As we progressed with the project, we continued to integrate feedback received from the users and the community advisory committee to further improve the service to meet the needs of Saskatchewan residents.
SaskWell can bridge accessibility divides and increase awareness of digital mental wellness tools and resources.
SaskWell promotes individual awareness and connection to existing mental health and wellness supports. It connects with individuals through texting, and as a relatively low-tech intervention with widespread reach, it provides a promising opportunity to bridge known digital divisions in Saskatchewan communities. Furthermore, considering limitations in available mental health supports across the province, SaskWell can bridge accessibility divides and increase awareness of digital mental wellness tools and resources.
For nurses, the minimal effort required for a texting service aligns well with their busy schedules, as it does not require undivided attention. Spending a few moments each week to check in with mental wellness and learn new skills are excellent strategies to boost a person’s self-support capacity. One user echoed this benefit of SaskWell: “The service made me stop and take a moment to be present with myself.”
A texting service like SaskWell can help support self-care practice for nurses during and after the pandemic. As nurses’ wellness and health are as important as patients’, we want to tell our nurse colleagues that it is okay to feel exhausted or stressed because those are natural feelings, and they should not feel guilty about doing what is best for their well-being. We want to encourage our nurse colleagues to acknowledge the importance of practising self-care, even if only for a few moments each week.
This low-tech approach is an effort to harness the power of digital connectivity to deliver more equitable and effective access to mental health resources during the pandemic and the post-pandemic period. Our research team initially intended SaskWell for residents in Saskatchewan, but with its promising benefits and acceptability, we hope the service can be offered across Canada to support mental health and wellness as the long-term effects of COVID-19 continue to be revealed. In particular, we are exploring options to evolve a version of this service specifically for Canadian nurses
We recognize the impact of the pandemic’s aftermath. A recent survey conducted at the Centre for Addiction and Mental Health (CAMH) found that nearly 30 per cent of Canadians are reporting moderate to severe anxiety about returning to pre-pandemic routines (CAMH, 2021). Additionally, we recognize the high prevalence of burnout symptoms among nurses. Before the pandemic, a global review found that at least one in every 10 nurses experiences burnout symptoms such as emotional exhaustion (Woo, Ho, Tang, & Tam, 2020).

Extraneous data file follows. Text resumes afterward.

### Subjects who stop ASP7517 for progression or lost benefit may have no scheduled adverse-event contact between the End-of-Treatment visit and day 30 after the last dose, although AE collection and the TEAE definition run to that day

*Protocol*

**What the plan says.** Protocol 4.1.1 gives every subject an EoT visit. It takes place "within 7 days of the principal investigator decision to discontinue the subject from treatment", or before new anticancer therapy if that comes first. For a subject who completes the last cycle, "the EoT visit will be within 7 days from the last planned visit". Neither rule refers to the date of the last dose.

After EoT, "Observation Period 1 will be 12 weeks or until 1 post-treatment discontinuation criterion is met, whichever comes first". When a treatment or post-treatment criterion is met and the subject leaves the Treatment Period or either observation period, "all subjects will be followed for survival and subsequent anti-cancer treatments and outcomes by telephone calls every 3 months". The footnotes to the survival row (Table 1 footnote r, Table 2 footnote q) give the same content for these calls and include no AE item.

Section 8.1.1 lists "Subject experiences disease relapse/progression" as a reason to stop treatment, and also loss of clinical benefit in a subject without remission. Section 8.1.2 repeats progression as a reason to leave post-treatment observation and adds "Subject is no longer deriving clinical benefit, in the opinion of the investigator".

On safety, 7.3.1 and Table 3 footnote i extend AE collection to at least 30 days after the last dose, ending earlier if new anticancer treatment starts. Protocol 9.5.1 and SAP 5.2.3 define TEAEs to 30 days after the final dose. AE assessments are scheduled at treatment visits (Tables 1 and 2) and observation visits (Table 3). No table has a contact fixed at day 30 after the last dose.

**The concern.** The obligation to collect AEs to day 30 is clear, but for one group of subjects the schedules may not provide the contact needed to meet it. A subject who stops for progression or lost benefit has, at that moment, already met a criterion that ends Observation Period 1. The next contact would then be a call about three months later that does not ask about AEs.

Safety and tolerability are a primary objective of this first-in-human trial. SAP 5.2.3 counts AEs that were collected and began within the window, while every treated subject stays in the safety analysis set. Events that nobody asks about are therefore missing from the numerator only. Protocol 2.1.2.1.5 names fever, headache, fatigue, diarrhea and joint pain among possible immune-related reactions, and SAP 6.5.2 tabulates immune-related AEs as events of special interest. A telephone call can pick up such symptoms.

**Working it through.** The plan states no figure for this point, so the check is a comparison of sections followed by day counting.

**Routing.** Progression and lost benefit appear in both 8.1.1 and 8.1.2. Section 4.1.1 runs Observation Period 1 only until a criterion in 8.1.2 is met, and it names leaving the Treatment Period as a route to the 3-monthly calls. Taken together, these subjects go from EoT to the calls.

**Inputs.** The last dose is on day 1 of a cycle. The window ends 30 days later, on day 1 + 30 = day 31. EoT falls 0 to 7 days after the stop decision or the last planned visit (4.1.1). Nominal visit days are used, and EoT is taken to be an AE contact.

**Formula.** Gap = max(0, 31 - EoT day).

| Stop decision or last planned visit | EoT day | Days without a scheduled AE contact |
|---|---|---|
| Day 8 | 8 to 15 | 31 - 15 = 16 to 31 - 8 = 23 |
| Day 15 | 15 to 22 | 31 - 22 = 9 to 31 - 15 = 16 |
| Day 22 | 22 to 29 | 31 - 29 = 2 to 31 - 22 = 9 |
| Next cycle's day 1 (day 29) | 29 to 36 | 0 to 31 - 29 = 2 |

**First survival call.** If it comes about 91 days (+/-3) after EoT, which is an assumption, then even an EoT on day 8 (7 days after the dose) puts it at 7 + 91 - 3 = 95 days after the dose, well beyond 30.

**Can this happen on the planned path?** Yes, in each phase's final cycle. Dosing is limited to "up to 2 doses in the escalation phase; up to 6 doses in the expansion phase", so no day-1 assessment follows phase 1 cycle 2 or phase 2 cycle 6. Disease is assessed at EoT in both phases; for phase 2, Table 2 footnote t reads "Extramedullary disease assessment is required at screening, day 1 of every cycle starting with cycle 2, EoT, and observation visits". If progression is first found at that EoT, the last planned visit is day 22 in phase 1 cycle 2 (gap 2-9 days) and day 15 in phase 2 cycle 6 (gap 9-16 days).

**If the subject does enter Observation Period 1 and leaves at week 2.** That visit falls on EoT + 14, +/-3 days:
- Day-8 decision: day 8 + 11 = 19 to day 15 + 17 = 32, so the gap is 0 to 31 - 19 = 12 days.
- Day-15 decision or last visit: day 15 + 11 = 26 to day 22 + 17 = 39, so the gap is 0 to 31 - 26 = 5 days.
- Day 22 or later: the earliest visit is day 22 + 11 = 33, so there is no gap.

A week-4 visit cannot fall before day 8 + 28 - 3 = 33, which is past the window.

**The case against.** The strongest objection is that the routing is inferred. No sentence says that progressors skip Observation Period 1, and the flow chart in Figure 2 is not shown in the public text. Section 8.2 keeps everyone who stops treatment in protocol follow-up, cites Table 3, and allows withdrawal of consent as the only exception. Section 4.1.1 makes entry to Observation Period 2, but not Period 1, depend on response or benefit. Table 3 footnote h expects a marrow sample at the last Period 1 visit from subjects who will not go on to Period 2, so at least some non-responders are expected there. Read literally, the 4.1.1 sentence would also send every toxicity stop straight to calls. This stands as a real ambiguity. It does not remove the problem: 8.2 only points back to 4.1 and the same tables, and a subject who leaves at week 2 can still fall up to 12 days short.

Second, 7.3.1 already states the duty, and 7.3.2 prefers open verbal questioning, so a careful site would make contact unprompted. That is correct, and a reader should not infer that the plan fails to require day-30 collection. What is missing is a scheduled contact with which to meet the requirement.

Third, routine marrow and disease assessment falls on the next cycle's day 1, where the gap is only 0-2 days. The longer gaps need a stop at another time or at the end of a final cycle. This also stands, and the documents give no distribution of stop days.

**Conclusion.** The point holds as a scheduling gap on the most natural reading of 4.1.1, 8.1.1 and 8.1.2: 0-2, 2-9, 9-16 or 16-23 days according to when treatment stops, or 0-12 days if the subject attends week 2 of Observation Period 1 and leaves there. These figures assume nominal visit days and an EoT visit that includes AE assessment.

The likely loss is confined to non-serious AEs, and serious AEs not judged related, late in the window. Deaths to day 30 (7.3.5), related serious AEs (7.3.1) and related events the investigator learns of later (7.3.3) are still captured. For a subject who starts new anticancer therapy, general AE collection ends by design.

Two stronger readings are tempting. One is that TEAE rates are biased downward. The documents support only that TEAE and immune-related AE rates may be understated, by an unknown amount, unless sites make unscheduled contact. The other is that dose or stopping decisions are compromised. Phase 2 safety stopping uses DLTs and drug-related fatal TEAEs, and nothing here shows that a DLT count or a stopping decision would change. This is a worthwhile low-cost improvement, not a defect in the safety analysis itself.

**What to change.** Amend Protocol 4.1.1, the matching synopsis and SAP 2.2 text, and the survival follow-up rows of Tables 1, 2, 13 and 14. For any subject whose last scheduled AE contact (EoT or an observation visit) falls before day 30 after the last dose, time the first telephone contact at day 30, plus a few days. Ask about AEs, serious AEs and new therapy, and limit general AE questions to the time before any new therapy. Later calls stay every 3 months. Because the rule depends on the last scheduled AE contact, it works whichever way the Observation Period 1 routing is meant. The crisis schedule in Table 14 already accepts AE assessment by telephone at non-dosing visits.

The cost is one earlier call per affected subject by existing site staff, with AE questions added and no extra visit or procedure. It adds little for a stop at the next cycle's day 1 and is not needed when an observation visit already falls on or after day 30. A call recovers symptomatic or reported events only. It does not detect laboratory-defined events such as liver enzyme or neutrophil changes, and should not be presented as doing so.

As cumulative occupational stress leads to burnout (Sun, Lin, Zhang, Li, & Cao, 2018), the impact of the COVID-19 pandemic on psychological health will increase over time among Canadian nurses. SaskWell can help support nurses’ mental health and wellness.
To learn more about SaskWell and participate in future initiatives, please contact the author at email@example.com.
Our research project team includes Tracie Risling from the College of Nursing at the University of Saskatchewan, Gillian Strudwick from the Centre for Addiction and Mental Health, patient partner representative Tyler Moss, our Community Advisory Committee, the digital patient engagement company MEMOTEXT, research coordinator Courtney Carlberg and research analyst Iman Kassam. This project is funded by the Canadian Institutes of Health Research (CIHR) and Saskatchewan Health Research Foundation (SHRF).
Centre for Addition and Mental Health. (2021, July 28). A third of Canadians report moderate to severe anxiety over return to pre-pandemic routines. Retrieved from https://www.camh.ca/en/camh-news-and-stories/a-third-of-canadians-report-anxiety--over-return-to-pre-pandemic-routines
Sun, J.-W., Lin, P.-Z., Zhang, H.-H., Li, J.-H., & Cao, F.-L. (2018). A non-linear relationship between the cumulative exposure to occupational stressors and nurses’ burnout and the potentially emotion regulation factors. Journal of Mental Health, 27(5), 409–415. doi: 10.1080/09638237.2017.1385740
Woo, T., Ho, R., Tang, A., & Tam, W. (2020). Global prevalence of burnout symptoms among nurses: A systematic review and meta-analysis. Journal of Psychiatric Research, 123, 9–20. doi:10.1016/j.jpsychires.2019.12.015
Hwayeon Danielle Shin, MScN, RN, is a PhD student in the University of Toronto’s Institute of Health Policy, Management and Evaluation, and a research analyst at the digital mental health research lab in the Centre for Addiction and Mental Health.